On April 22nd, 1970, millions of Americans took to the nation's streets in protest. They weren't marching against the war in Vietnam or in support of civil rights. Instead, they had turned out to protest the damage being done to the environment by pollution. Thirty-eight years later, the celebration of Earth Day ? now observed annually in countries around the world ? has matured to include more than protest. Many of this year's Earth Day events focus on simply enjoying what nature has to offer. Mike Osborne attended one such Earth Day-inspired event this past weekend in Kentucky.

Kentucky State Parks Ranger and Naturalist Robert Myers has a difficult job. In an increasingly sedentary, technology obsessed culture, it's his task to tempt people away from the TV and computer. "A lot of people are not going outdoors," he points out. "They're spending more time on computers and things like that. We needed people to use that technology, but also enjoy the public lands that Kentucky has to offer."

Rather than fight technology, Ranger Myers found a way to embrace it. This past weekend, Myers held his third annual Geocaching Weekend at Kentucky's Cumberland and Dale Hollow Lake State Parks.

Geocaching is high-tech treasure hunting. "We all loved scavenger hunts when we were kids. This is the adult version," says Myers. "We've got our little electronic toys and we've got our competitive spirit and we wanna go find that cache!"

More importantly, though, the competition gets people outdoors and into the parks. "It gets you on the trails, it gets you out of your car, and [you] see just how beautiful the park is right now. We have various wild flowers blooming, the trees are finally leafing out, and we're getting rid of that wintertime blahs, and it's just a great event all around."

The electronic toys Myers refers to are GPS or Global Positioning System receivers. These radio navigation devices are about the size of a cell phone and can pinpoint your location within three meters, anywhere on the planet.

Armed with latitude and longitude coordinates supplied by Ranger Myers and their GPS device, Glen Girdler and Taylor Johnson have already found their first cache. But It wasn't as easy as it might sound. GPS units are only accurate to within a few meters, and to make the hunt more interesting, the caches are never left in plain sight. They're all carefully hidden.

This cache was a small plastic tube placed in an abandoned bird's nest on a tree branch just over their heads. Even with the GPS unit, and written clues supplied by Ranger Myers, it took the couple about ten minutes to find this first of 42 caches placed throughout the park for the event. They log their find and move on to the next quest.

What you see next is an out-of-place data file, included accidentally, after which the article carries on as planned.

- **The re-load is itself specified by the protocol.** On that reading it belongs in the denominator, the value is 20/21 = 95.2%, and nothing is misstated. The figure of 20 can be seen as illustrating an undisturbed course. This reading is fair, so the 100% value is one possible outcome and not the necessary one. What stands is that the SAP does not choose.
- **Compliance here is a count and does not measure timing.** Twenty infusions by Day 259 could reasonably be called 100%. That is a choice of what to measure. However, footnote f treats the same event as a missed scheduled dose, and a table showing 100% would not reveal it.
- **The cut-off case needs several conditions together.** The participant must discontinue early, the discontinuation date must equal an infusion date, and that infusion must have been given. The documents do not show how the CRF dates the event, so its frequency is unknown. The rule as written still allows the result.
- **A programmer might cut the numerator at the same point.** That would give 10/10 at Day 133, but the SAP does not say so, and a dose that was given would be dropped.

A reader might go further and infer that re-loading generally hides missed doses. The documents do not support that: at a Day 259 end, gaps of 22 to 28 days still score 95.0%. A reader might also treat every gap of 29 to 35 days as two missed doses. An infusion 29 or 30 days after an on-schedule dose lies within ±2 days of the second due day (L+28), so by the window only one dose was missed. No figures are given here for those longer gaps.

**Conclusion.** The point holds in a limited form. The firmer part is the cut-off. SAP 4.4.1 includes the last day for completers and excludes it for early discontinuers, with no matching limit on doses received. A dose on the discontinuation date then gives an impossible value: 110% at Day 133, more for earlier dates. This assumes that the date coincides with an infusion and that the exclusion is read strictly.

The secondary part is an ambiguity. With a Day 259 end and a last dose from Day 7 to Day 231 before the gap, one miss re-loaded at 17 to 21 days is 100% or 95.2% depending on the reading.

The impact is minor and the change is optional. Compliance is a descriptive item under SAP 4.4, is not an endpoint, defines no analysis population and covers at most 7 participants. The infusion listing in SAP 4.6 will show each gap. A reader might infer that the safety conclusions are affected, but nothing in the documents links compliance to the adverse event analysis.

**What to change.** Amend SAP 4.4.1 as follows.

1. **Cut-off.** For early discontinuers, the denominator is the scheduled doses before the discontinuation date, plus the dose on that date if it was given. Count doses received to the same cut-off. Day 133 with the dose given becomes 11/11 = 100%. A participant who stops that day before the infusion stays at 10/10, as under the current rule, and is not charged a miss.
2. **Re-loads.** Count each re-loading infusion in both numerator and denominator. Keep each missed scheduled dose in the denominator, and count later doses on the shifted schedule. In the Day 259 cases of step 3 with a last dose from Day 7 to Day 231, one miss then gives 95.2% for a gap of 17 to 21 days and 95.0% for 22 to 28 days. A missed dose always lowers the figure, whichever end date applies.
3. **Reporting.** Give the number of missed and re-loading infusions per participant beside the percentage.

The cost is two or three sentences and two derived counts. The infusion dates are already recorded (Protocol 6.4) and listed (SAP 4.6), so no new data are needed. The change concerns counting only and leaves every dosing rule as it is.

The night before the hunt began, I had a chance to sit down with three veteran hunters. They all insisted on using their geocache monikers. These are the names they use in the online communities where geocaching finds are logged and discussed.

Turtle Greg notes that geocaching is the incentive he needs to get outdoors and get some exercise. "A lot of times I'll be completely wore out and I'll say 'I just can't go anymore.' And there will be one more cache and that cache will be what gets me over that hump." He compares his motivation to the challenge that drives mountain climbers. "A lot of people say, ''Well I climb it because it's there.' I need more than that, 'cause it's there.' You tell me there's a cache on top of that mountain, I'm climbing it!"

Lumberjack Tom notes that carrying a GPS device allows him to know where he is all the time and that gives him the confidence to enjoy wilderness areas he might otherwise find intimidating. "Your heart always steps up a beat or two when you start losing sight of some of your recognizable features, but with a GPS-R [GPS receiver] you can go just about anywhere. So it makes it fun to venture out."

A geocacher using the name Smee says that cost or fear of the technology shouldn't keep anyone from exploring the world, one cache at a time. "Minimal technology, minimal cost." She admits that there is an initial outlay for the GPS receiver, "but beyond that you put on a pair of boots and you go. And I think that's pretty cool."

Of course, it is possible to get a little too close to nature. At last year's Lake Cumberland Geocache Weekend, a couple of hunters discovered a poisonous snake curled up next to one of the caches, a danger Ranger Myers warned this year's participants about in his opening instructions. "Always watch where you grab and always watch what you walk over."

And he had some advice for those who didn't like wandering around in the woods. "There's a lot of cities that have urban caches if you're not into the outdoors. The best thing about it is that it's a sport for people that like all different things."

That wide appeal is evident in the sport's rapid expansion. In just eight years it's grown from a single cache planted in the U.S. state of Oregon, to an estimated 600,000 caches in more than 100 countries.

Lumberjack Tom has logged more than 6000 finds. That still doesn't put him in the top ranks of the sport, but it does make him pretty compulsive about the sport. He once wrote a poem for his wife, apologizing for geocaching's addictive qualities. "If I weren't so cache consumed and otherwise addicted, my thoughts of you would have more room and not be so conflicted. I hope you'll never doubt my love. It's as bright as the brightest star. That said, 'I'm sorry for the shove, but I must get to the car!'" he concludes with a laugh.

If you'd like to learn more about geocaching, there are several websites devoted to the sport. The largest is geocaching.com.